DEAR ABBY: I am a 34-year-old woman who finally beat a 13-year battle with drugs. I now have a job, a car, a place of my own and a bank account. My problem is, while I was on drugs I prostituted myself in order to support my habit. Now I'm terrified I have AIDS, and afraid I'll be told I don't have long to live.
I'm not dating right now, but I've had a couple of boyfriends since getting sober. I'm scared for them, but so afraid of getting a death sentence that I've never mentioned my fears to anyone. I know I'm being selfish with these guys' lives, but I'm paralyzed by my fear. What am I going to do? -- TERRIFIED IN THE U.S.A.
DEAR TERRIFIED: What you are going to do is get yourself tested! Please understand that the fear you are dealing with is the same that anyone who has had multiple sex partners has had to face.
You must realize that being exposed to HIV and having AIDS are not the same. If you have been exposed to HIV -- and therefore test "positive" -- you need to know it ASAP so you can be prescribed anti-viral medications that can prevent you from getting AIDS. Getting on those meds can save your life. And you can save the lives of your former boyfriends, too, if you are HIV positive, by telling them to get tested.
DEAR ABBY: I have known my husband for eight years and have been married to him for three. He is a unique and funny man, but he does have a few annoying quirks. The biggest one, and the reason I'm writing to you, is his need to have music blaring in our car.
It's not just when we're driving, but also when we're going through drive-thru restaurants, banks and gas stations. Gas stations are the worst because he turns the volume up even louder so he can hear it outside. Not only is it painful to my ears, but it's embarrassing.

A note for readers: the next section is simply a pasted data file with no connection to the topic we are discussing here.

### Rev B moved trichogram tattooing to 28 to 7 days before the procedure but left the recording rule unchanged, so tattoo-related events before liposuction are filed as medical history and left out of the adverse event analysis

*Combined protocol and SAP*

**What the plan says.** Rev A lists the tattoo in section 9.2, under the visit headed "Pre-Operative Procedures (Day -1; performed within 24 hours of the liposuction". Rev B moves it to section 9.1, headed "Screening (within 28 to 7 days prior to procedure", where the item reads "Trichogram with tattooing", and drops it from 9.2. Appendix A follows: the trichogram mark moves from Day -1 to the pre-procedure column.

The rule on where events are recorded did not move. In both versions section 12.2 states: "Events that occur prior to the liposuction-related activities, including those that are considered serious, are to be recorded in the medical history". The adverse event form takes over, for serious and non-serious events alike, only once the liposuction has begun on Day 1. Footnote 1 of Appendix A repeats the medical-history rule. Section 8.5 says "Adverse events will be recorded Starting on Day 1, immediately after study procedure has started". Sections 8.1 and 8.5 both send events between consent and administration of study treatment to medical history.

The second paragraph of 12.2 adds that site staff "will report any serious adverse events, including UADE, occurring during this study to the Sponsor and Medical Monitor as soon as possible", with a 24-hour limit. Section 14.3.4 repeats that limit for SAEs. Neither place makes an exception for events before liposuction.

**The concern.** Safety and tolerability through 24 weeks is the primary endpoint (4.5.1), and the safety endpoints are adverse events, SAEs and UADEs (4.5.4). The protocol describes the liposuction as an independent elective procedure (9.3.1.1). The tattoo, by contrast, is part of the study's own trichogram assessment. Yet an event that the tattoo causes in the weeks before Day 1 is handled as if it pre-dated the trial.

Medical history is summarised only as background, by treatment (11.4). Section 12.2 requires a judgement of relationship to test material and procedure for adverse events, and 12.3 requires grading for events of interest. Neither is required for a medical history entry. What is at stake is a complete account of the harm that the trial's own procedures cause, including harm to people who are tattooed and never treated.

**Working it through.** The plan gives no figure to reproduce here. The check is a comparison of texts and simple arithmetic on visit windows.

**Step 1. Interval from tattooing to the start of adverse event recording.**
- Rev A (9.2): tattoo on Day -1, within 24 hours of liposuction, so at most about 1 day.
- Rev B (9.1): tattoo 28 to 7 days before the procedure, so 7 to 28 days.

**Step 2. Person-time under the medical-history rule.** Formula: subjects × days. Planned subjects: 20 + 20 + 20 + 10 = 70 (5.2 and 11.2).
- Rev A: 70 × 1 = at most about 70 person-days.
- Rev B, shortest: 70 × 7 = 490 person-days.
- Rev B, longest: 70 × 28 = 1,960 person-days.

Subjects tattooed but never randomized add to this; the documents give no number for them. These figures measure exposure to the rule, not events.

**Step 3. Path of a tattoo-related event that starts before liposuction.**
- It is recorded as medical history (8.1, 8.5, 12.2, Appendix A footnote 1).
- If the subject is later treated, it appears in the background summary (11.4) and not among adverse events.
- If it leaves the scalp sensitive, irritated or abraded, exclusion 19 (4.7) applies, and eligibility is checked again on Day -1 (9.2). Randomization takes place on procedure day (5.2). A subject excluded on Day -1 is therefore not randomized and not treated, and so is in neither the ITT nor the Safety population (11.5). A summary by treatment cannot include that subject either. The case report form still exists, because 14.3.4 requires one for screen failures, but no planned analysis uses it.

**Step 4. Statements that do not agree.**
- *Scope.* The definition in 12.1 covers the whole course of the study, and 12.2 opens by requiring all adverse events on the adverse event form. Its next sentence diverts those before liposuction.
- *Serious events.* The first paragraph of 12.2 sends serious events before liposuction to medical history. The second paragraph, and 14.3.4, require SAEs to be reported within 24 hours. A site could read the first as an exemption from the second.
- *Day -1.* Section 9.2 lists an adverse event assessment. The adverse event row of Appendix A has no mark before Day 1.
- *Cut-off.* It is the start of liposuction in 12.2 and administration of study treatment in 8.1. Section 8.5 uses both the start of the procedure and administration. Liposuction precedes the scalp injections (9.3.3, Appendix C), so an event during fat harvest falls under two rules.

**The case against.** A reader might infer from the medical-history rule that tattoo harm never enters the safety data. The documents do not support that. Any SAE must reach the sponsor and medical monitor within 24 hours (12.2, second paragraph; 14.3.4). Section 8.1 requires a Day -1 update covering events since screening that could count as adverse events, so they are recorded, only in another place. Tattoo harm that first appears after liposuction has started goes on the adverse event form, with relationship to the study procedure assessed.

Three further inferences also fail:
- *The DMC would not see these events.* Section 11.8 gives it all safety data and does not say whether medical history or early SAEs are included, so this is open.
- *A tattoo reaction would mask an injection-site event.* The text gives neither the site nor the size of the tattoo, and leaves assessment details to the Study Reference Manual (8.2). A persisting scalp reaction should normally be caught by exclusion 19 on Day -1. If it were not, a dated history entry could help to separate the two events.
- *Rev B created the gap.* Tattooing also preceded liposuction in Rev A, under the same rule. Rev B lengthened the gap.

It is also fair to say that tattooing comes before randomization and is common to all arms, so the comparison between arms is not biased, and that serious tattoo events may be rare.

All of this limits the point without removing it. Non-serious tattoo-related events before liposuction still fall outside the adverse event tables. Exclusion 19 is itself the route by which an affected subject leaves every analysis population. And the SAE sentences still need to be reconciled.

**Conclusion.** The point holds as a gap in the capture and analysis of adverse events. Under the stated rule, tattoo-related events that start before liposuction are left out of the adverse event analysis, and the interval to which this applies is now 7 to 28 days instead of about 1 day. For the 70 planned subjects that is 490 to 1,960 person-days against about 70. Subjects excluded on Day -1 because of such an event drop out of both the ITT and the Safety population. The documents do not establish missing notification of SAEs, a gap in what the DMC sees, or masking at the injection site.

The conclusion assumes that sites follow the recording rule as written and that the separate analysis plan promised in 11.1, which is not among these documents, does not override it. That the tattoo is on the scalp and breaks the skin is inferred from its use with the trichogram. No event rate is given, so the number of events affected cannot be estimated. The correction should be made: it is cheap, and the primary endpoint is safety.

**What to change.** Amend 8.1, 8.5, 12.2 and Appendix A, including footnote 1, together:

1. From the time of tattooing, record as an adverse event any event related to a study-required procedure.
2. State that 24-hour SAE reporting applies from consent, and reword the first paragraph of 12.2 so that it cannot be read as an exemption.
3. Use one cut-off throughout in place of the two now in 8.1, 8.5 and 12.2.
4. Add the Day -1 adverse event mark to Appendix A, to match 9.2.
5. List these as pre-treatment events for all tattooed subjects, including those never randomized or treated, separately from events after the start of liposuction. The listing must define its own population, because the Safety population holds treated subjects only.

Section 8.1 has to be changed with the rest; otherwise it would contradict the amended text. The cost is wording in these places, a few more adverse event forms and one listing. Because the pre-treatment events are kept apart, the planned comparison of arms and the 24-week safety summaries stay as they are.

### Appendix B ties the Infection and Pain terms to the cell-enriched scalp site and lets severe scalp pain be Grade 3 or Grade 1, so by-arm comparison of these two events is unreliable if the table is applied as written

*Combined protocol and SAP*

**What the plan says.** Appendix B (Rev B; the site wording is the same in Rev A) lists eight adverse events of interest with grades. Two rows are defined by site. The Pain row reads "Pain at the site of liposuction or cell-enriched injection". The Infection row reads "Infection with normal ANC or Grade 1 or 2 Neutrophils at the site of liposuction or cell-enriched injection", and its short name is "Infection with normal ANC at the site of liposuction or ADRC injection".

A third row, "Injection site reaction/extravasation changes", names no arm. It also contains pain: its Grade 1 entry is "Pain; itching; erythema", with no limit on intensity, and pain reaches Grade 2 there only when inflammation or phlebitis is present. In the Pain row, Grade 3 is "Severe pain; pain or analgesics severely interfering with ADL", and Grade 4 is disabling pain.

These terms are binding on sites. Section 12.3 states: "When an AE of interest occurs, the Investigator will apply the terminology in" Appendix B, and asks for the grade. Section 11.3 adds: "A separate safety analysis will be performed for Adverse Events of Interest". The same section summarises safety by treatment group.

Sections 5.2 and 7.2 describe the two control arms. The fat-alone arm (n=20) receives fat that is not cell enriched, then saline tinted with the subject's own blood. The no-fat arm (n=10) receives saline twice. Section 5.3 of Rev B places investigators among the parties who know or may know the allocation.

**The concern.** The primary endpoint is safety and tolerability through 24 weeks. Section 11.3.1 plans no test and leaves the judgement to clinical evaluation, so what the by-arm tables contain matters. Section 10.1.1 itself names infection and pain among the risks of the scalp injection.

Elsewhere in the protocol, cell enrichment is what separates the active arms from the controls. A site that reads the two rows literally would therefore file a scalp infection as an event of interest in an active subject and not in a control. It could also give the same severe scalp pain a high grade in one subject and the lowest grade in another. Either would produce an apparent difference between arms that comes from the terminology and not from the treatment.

I have asked him a number of times to turn it down, but it just leads to arguments. Can you help me talk to him before I lose my hearing? -- BLEEDING EARS IN SPRING VALLEY, CALIF.
DEAR BLEEDING EARS: Could it be that your husband suffers from hearing loss (probably from listening to too-loud music), which is why he needs the volume turned up so high? Arguing with him won't help. He should be checked by an audiologist -- a hearing specialist -- so that he doesn't damage his hearing further, and yours won't be affected.
Protecting your hearing is important. That's why you should consider using ear plugs when you drive with him.
P.S. And when you get to the gas station, offer to pump the gas for him. If he refuses, then leave the car with him.
DEAR ABBY: My husband is 7 feet tall and we recently became parents of a beautiful baby girl. Everywhere we go, people make comments about my husband's height. He is used to being the target of stares and comments, having experienced it his whole life. Our daughter may grow up to be tall; how would you handle this? -- ANGELA IN BETHLEHEM, PA.
DEAR ANGELA: I would teach my daughter -- regardless of her height -- to be proud of who she is. If your daughter turns out to be tall, she'll have plenty of company, because each generation seems to be growing taller than the last one. A woman's height does not have to be a disadvantage unless she views it that way. If you stress the qualities you feel are important, chances are that's the person she'll grow up to be.
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